Wednesday, June 26, 2013

Tuesday and Wednesday

Nicholson's Waterway Guide makes Alrewas sound like the kind of village that's worth a leisurely visit, so we set out from Branston under a bright sky, and made our way through some delightful countryside. Branston Water Park is another fine example of an area once designated industrial (gravel and cement I believe) having been turned into an area of natural beauty, and a superb recreational facility.



Not long after that, however, the A38 road came in alongside the canal, and followed it noisily for a couple of miles. At Barton Turn Lock, I met two of the crew of a boat of Swedes, holidaying on the canal for the first time, and thoroughly enjoying it. I also met an elderly American couple, sent by their British host to manage the lock while he stayed at the helm. They had quite literally never seen a lock before that moment, and I wondered at the intelligence of their friend. I talked them through the process, they filled the lock, opened the gates and looked pleased with themselves. The Swedes were younger, and rather more clued up, but still needed to be given a few bits of advice. If anything, they were rather too enthusiastic, wanting to open gates before the water was level, opening paddles too soon, and the like. They'll be fine by the end of the week!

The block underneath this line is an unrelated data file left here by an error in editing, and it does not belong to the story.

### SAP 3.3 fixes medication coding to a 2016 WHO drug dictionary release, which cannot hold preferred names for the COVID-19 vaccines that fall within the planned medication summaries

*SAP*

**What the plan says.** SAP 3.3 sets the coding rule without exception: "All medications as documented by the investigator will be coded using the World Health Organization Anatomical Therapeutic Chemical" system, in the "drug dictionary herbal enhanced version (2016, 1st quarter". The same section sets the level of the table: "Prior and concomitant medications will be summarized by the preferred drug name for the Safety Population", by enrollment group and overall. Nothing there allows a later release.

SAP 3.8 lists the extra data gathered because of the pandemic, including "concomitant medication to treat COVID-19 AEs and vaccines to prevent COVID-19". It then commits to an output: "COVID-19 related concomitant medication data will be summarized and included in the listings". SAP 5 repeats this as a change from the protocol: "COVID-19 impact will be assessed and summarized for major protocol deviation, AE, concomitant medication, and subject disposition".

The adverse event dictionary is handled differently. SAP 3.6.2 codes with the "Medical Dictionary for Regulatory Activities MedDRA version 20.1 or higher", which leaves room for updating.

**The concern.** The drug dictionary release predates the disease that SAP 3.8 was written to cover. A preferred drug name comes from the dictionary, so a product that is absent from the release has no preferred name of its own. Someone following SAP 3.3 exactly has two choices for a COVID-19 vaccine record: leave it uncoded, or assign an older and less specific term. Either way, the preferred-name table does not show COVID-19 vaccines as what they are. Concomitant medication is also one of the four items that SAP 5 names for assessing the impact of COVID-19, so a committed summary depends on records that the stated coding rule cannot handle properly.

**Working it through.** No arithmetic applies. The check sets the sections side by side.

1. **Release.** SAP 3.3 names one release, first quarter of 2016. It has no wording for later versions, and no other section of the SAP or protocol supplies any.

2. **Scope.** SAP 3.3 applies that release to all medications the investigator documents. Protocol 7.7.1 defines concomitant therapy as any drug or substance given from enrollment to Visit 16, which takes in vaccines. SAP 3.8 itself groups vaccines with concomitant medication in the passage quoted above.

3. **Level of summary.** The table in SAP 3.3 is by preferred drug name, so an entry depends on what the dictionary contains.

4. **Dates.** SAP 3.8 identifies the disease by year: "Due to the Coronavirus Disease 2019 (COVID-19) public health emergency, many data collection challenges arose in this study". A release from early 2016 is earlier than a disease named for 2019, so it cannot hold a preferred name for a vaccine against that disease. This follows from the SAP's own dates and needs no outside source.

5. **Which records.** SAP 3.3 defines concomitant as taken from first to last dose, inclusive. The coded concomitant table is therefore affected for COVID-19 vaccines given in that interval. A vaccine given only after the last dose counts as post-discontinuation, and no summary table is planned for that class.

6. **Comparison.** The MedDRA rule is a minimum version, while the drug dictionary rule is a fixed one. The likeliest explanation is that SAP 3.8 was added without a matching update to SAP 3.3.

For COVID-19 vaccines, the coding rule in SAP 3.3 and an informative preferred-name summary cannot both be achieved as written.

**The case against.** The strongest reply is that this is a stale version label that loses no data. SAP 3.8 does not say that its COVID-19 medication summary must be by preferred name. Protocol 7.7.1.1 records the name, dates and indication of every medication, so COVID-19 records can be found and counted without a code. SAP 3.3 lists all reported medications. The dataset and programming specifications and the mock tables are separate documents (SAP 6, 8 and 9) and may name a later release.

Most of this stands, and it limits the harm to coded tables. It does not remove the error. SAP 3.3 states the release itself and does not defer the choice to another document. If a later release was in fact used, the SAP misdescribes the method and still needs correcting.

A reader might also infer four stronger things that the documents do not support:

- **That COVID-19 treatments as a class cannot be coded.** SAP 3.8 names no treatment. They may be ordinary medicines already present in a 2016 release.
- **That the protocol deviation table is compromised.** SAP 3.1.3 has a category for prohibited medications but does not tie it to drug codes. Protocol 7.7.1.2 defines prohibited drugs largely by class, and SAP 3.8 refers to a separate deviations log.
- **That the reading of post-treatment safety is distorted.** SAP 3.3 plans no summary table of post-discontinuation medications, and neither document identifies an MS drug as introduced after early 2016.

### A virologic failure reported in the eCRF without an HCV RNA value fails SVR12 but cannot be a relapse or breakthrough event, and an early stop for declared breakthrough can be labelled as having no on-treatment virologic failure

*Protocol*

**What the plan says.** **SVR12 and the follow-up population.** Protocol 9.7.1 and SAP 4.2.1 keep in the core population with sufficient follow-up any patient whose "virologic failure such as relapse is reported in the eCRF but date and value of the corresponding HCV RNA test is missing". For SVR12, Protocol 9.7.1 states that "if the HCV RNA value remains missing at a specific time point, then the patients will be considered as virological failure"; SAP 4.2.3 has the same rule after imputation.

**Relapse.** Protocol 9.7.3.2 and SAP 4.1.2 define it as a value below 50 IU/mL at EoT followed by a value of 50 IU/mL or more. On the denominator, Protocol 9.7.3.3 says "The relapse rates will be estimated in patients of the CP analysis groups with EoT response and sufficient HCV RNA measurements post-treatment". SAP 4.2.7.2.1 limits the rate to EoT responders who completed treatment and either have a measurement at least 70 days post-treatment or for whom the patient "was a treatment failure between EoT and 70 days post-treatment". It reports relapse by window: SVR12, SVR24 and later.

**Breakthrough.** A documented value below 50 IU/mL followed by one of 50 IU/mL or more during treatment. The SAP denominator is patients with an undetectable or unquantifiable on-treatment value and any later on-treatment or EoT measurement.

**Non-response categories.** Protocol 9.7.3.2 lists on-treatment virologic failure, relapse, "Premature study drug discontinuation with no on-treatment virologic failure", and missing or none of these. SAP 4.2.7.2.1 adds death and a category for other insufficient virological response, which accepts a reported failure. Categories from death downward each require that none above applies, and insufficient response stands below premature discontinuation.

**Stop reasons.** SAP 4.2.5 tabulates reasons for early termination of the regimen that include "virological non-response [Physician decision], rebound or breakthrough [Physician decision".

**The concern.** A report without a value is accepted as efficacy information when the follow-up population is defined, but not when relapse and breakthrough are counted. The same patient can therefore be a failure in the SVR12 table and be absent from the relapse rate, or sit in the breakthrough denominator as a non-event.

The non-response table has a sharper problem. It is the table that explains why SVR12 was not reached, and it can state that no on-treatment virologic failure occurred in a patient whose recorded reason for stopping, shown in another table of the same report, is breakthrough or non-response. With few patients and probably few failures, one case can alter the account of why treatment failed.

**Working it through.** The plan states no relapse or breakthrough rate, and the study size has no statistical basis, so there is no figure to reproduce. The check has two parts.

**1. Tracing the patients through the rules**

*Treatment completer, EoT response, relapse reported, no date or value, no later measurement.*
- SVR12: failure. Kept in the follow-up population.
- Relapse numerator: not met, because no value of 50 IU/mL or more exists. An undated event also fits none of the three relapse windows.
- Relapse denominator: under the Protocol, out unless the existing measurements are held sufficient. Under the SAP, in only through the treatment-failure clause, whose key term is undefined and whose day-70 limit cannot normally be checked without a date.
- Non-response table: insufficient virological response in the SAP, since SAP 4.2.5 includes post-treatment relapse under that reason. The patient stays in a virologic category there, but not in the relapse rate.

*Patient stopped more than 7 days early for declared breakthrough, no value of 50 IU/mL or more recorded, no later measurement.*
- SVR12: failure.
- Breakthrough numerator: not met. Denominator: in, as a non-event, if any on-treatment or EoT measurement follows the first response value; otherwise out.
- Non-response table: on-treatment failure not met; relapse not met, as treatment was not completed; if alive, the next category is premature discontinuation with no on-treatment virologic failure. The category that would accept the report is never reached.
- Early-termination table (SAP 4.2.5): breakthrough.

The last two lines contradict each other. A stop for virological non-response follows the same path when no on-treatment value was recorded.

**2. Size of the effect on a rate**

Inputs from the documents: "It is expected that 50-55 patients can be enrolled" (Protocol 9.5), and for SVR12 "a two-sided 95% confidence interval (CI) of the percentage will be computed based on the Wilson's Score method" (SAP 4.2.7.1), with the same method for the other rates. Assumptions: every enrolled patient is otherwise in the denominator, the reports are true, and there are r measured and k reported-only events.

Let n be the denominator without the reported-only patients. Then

The canal turned away from the road at Wychnor Lock, and the noise of cars and lorries faded into the distance. Just above Alrewas we joined the Trent for a short distance, passing the huge weir which serves at that point.


The approach to Alrewas is very attractive. We took the first available mooring, just below the bridge which carries the road into the heart of the village, and enjoyed the rest of the afternoon and early evening under a warm sun.






This morning, we took a stroll around the village with our cameras. It's really quaint, with lots of old buildings, half-timbered, thatched, all sorts. A number of canalside warehouses have been very tastefully developed, but it's sad to see where councils of the sixties have allowed horrendous architecture to be built amongst the old, with no sympathy whatsoever to the heritage of the place.







This weekend, the village is having two Open Garden Days, and people are busy preparing for that, making sure that flowers, trees and shrubs are being shown to full effect - even in the cemetery!



It's a lovely village - with a good Co-Op, too; always a bonus! - and well worth a visit. It would be good to stay for the weekend, but it's 48 hour mooring here.

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